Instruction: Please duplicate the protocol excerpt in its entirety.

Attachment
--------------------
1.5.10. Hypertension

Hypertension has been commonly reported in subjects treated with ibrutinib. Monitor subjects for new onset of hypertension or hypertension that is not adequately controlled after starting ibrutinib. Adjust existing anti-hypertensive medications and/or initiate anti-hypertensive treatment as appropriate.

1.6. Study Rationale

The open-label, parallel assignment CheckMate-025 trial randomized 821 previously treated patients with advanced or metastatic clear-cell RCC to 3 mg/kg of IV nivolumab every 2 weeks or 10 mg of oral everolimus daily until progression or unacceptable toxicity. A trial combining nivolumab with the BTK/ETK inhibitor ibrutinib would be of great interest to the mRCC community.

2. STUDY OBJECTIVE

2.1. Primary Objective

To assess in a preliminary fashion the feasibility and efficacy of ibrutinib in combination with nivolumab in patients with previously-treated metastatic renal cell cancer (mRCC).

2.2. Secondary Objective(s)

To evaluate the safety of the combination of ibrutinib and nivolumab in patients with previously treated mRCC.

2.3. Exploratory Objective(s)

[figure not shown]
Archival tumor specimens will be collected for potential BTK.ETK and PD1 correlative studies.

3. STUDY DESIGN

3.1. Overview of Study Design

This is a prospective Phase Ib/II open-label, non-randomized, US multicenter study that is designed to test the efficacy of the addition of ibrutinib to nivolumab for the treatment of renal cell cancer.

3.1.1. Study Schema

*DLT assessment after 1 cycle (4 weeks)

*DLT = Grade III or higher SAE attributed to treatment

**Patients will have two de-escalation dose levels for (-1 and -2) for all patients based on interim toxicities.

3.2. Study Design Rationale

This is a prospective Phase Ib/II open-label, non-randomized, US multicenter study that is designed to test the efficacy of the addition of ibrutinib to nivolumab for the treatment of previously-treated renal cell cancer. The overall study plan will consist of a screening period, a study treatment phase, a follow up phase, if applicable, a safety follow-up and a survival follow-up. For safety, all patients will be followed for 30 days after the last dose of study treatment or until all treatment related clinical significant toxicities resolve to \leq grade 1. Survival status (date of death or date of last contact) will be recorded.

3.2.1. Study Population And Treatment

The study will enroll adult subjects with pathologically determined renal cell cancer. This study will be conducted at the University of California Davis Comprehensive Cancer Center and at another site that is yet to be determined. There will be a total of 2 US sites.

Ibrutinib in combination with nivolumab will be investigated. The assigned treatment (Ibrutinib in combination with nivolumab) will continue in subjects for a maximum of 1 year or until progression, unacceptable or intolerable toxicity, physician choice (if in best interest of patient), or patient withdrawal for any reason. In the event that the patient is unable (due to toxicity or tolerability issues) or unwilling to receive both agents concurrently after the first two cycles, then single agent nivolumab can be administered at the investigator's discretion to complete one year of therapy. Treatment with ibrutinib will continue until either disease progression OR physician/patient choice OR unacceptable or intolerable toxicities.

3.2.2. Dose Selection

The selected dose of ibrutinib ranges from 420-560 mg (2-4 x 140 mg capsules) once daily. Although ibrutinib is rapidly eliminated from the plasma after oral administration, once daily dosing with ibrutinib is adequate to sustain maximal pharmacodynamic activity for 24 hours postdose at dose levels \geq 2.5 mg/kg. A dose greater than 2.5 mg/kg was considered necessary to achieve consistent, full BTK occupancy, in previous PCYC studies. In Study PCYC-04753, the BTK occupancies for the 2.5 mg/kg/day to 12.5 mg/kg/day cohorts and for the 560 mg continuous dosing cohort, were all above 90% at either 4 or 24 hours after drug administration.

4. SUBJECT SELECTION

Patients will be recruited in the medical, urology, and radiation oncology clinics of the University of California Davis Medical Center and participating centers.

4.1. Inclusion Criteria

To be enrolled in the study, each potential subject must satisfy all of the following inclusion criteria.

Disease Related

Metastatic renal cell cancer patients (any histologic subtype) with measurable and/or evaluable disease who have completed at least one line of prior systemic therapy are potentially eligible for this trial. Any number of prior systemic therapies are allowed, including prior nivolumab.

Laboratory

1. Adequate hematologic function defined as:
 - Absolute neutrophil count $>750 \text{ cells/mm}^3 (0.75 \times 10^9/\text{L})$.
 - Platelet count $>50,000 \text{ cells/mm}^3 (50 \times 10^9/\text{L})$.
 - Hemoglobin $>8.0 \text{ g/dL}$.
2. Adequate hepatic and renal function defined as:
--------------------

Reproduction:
1.5.10. Hypertension

Hypertension has been commonly reported in subjects treated with ibrutinib. Monitor subjects for new onset of hypertension or hypertension that is not adequately controlled after starting ibrutinib. Adjust existing anti-hypertensive medications and/or initiate anti-hypertensive treatment as appropriate.

1.6. Study Rationale

The open-label, parallel assignment CheckMate-025 trial randomized 821 previously treated patients with advanced or metastatic clear-cell RCC to 3 mg/kg of IV nivolumab every 2 weeks or 10 mg of oral everolimus daily until progression or unacceptable toxicity. A trial combining nivolumab with the BTK/ETK inhibitor ibrutinib would be of great interest to the mRCC community.

2. STUDY OBJECTIVE

2.1. Primary Objective

To assess in a preliminary fashion the feasibility and efficacy of ibrutinib in combination with nivolumab in patients with previously-treated metastatic renal cell cancer (mRCC).

2.2. Secondary Objective(s)

To evaluate the safety of the combination of ibrutinib and nivolumab in patients with previously treated mRCC.

2.3. Exploratory Objective(s)

[figure not shown]
Archival tumor specimens will be collected for potential BTK.ETK and PD1 correlative studies.

3. STUDY DESIGN

3.1. Overview of Study Design

This is a prospective Phase Ib/II open-label, non-randomized, US multicenter study that is designed to test the efficacy of the addition of ibrutinib to nivolumab for the treatment of renal cell cancer.

3.1.1. Study Schema

*DLT assessment after 1 cycle (4 weeks)

*DLT = Grade III or higher SAE attributed to treatment

**Patients will have two de-escalation dose levels for (-1 and -2) for all patients based on interim toxicities.

3.2. Study Design Rationale

This is a prospective Phase Ib/II open-label, non-randomized, US multicenter study that is designed to test the efficacy of the addition of ibrutinib to nivolumab for the treatment of previously-treated renal cell cancer. The overall study plan will consist of a screening period, a study treatment phase, a follow up phase, if applicable, a safety follow-up and a survival follow-up. For safety, all patients will be followed for 30 days after the last dose of study treatment or until all treatment related clinical significant toxicities resolve to \leq grade 1. Survival status (date of death or date of last contact) will be recorded.

3.2.1. Study Population And Treatment

The study will enroll adult subjects with pathologically determined renal cell cancer. This study will be conducted at the University of California Davis Comprehensive Cancer Center and at another site that is yet to be determined. There will be a total of 2 US sites.

Ibrutinib in combination with nivolumab will be investigated. The assigned treatment (Ibrutinib in combination with nivolumab) will continue in subjects for a maximum of 1 year or until progression, unacceptable or intolerable toxicity, physician choice (if in best interest of patient), or patient withdrawal for any reason. In the event that the patient is unable (due to toxicity or tolerability issues) or unwilling to receive both agents concurrently after the first two cycles, then single agent nivolumab can be administered at the investigator's discretion to complete one year of therapy. Treatment with ibrutinib will continue until either disease progression OR physician/patient choice OR unacceptable or intolerable toxicities.

3.2.2. Dose Selection

The selected dose of ibrutinib ranges from 420-560 mg (2-4 x 140 mg capsules) once daily. Although ibrutinib is rapidly eliminated from the plasma after oral administration, once daily dosing with ibrutinib is adequate to sustain maximal pharmacodynamic activity for 24 hours postdose at dose levels \geq 2.5 mg/kg. A dose greater than 2.5 mg/kg was considered necessary to achieve consistent, full BTK occupancy, in previous PCYC studies. In Study PCYC-04753, the BTK occupancies for the 2.5 mg/kg/day to 12.5 mg/kg/day cohorts and for the 560 mg continuous dosing cohort, were all above 90% at either 4 or 24 hours after drug administration.

4. SUBJECT SELECTION

Patients will be recruited in the medical, urology, and radiation oncology clinics of the University of California Davis Medical Center and participating centers.

4.1. Inclusion Criteria

To be enrolled in the study, each potential subject must satisfy all of the following inclusion criteria.

Disease Related

Metastatic renal cell cancer patients (any histologic subtype) with measurable and/or evaluable disease who have completed at least one line of prior systemic therapy are potentially eligible for this trial. Any number of prior systemic therapies are allowed, including prior nivolumab.

Laboratory

1. Adequate hematologic function defined as:
 - Absolute neutrophil count $>750 \text{ cells/mm}^3 (0.75 \times 10^9/\text{L})$.
 - Platelet count $>50,000 \text{ cells/mm}^3 (50 \times 10^9/\text{L})$.
 - Hemoglobin $>8.0 \text{ g/dL}$.
2. Adequate hepatic and renal function defined as: